But about Mercer Island itself, I wouldn’t rule out arrangements between Mercer Island and compatible employers to see to it that its own residents don’t all have to travel someplace else to work. In other words, finally start seeing some gain in joining the region connected by the transit system that they are, after all, paying taxes for.

    Also- if giant hydrofoils are overkill….Mercer Island used to have ferry boats. Which might make Madison Park terminate Rapid Ride where it belongs.


  8. The #1 way to reduce congestion on I-90? Toll it!! And not HOT lanes. I mean toll all the lanes just like on SR520.

    And if you want to give MI a bit of a break for being so special, then toll WB I-90 on the main span west of the island, and toll EB I-90 on the East Channel bridge east of the island. That way a MI resident would only pay half the RT toll, and there would still be a disincentive for eastsiders to drive onto the island to use the P&R.

    And I would still charge for the MI P&R because a lot of the usage is from MI residents that live within a mile of it. We shouldn’t be buying $22,000 parking spaces for people who don’t want to walk even a half mile.

    1. I-90 cannot be tolled. It could have been tolled had it been established when the new bridge and the widening was completed, though it would probably have expired by now. Washington does have a “slot” in the value pricing program, but it’s currently used by the I-405 HOT lanes.

      The VPP program is on indefinite “hold”; the FHWA website is quite clear that there will be no new projects approved under the pilot. The only other way to add tolling to an Interstate facility is to replace it (been there, done that) or significantly increase its capacity. We’re reducing I-90 vehicular capacity by removing the reversible lanes for Link. Of course that greatly increases the person capacity, but that’s not what FHWA lives for.

      1. Where on the website does the website make the suggestion or insinuation that no more toll facilities will be approved? I took a glance and didn’t see anything.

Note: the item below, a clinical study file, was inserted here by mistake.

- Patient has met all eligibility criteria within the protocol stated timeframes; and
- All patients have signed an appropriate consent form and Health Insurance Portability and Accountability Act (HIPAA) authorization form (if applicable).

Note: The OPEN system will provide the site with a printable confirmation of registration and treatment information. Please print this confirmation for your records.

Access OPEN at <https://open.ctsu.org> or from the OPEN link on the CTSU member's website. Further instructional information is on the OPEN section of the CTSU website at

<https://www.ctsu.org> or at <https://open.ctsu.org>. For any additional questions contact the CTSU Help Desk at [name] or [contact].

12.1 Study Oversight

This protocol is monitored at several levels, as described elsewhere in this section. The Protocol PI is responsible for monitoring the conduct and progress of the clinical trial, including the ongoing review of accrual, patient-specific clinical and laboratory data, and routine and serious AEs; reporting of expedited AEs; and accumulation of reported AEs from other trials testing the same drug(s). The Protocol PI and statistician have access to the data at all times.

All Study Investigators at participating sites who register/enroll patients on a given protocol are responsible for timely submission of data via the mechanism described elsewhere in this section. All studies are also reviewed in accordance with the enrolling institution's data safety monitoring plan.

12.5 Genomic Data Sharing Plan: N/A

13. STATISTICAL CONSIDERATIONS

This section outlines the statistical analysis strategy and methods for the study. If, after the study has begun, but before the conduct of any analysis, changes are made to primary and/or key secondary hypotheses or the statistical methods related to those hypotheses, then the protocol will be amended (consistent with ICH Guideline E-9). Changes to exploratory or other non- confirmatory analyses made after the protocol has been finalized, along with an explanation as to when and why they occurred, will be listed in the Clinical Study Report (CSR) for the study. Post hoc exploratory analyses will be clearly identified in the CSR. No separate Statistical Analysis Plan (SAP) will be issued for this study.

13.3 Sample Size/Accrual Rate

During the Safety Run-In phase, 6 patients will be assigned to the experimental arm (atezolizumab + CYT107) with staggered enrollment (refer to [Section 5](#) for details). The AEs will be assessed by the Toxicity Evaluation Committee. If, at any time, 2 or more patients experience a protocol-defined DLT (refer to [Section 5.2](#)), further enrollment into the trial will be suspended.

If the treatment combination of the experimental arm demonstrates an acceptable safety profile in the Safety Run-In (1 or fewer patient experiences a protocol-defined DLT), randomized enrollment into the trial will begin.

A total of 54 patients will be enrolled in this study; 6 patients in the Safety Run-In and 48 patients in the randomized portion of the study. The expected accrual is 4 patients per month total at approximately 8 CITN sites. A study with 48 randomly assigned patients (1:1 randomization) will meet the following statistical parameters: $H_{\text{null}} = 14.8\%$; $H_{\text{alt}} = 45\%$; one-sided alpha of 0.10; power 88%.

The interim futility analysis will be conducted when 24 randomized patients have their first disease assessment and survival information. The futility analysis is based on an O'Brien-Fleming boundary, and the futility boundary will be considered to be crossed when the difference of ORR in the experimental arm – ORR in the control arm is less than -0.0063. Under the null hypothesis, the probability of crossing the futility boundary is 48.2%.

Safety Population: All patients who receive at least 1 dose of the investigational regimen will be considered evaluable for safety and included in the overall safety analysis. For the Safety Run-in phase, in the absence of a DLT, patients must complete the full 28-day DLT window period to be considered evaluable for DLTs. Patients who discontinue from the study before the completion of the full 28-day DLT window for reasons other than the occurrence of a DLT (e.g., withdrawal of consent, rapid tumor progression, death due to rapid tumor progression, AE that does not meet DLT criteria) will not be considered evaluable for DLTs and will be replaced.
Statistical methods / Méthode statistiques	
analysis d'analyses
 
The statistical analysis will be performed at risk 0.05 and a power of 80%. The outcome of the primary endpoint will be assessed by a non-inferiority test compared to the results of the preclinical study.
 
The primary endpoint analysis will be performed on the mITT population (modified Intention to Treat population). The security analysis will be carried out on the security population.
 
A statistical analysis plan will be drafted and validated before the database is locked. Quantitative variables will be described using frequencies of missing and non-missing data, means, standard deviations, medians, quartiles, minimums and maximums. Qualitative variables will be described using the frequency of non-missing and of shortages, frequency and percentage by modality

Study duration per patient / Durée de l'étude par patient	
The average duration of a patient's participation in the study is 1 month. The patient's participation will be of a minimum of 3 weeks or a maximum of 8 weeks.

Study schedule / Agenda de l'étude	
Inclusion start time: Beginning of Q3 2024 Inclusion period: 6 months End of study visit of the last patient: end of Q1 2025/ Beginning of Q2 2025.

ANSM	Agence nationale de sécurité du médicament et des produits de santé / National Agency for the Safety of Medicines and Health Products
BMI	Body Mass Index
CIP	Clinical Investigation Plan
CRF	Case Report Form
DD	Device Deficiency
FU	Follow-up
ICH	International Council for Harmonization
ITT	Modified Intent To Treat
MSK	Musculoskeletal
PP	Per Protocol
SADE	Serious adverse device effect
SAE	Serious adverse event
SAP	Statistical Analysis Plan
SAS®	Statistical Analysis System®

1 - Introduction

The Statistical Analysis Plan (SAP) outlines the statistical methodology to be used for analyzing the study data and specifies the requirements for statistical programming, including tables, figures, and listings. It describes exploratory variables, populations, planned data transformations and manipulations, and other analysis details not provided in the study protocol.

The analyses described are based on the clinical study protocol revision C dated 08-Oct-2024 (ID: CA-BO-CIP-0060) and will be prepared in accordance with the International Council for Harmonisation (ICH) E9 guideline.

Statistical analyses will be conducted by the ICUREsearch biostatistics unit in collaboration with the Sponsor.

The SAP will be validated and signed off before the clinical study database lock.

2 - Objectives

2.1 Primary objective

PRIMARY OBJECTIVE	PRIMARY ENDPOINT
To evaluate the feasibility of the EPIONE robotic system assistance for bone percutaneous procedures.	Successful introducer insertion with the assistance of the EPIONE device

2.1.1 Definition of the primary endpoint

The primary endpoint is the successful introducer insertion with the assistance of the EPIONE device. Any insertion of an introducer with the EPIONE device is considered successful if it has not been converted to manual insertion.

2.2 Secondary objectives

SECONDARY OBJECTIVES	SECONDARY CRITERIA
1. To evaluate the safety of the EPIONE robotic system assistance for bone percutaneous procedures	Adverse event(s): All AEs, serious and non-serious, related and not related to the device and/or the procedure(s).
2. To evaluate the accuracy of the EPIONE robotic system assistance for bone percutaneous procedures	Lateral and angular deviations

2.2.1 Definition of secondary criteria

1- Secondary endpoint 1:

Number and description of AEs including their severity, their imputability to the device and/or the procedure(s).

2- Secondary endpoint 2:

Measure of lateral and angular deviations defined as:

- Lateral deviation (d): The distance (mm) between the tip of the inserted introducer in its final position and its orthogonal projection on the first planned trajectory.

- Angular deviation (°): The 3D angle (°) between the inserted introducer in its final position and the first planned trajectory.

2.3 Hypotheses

2. The notion that I-90 can’t be tolled is totally bogus. The Feds are moving in that direction more and more every day, and the Trumpster administration seems to be really going down that path.

        As far as not having a slot in the current program, who cares? The program is wildly successful and sure to be expanded. And the proper path is to bundle tolling on I-90 with tolling on SR520 anyhow, and that already has a slot.

        The data is there to indicate that I-90 and SR520 operate as a combined entity anyhow. It is time we manage them in the same way. Toll them both and set the toll appropriately.

    2. It would make the most sense to toll going toward the island and not from it. That would parallel the ferries, where tolls are charged toward the island, so that nobody ends up stuck on the island without money. And it would give Mercer Islanders an automatic 50% discount on every round trip, which is fair because they’re only impacting half the bridge (either east side or west side rather than both).

      1. Yeah, that has always seemed to be a good way to implement a toll: westbound on the East Channel Bridge and eastbound on the floating bridge. That way you can more easily sell the toll politically, for the reasons you list. Plus you can also tell Islanders “any off-Islander who uses the MI P&R has to pay the toll.”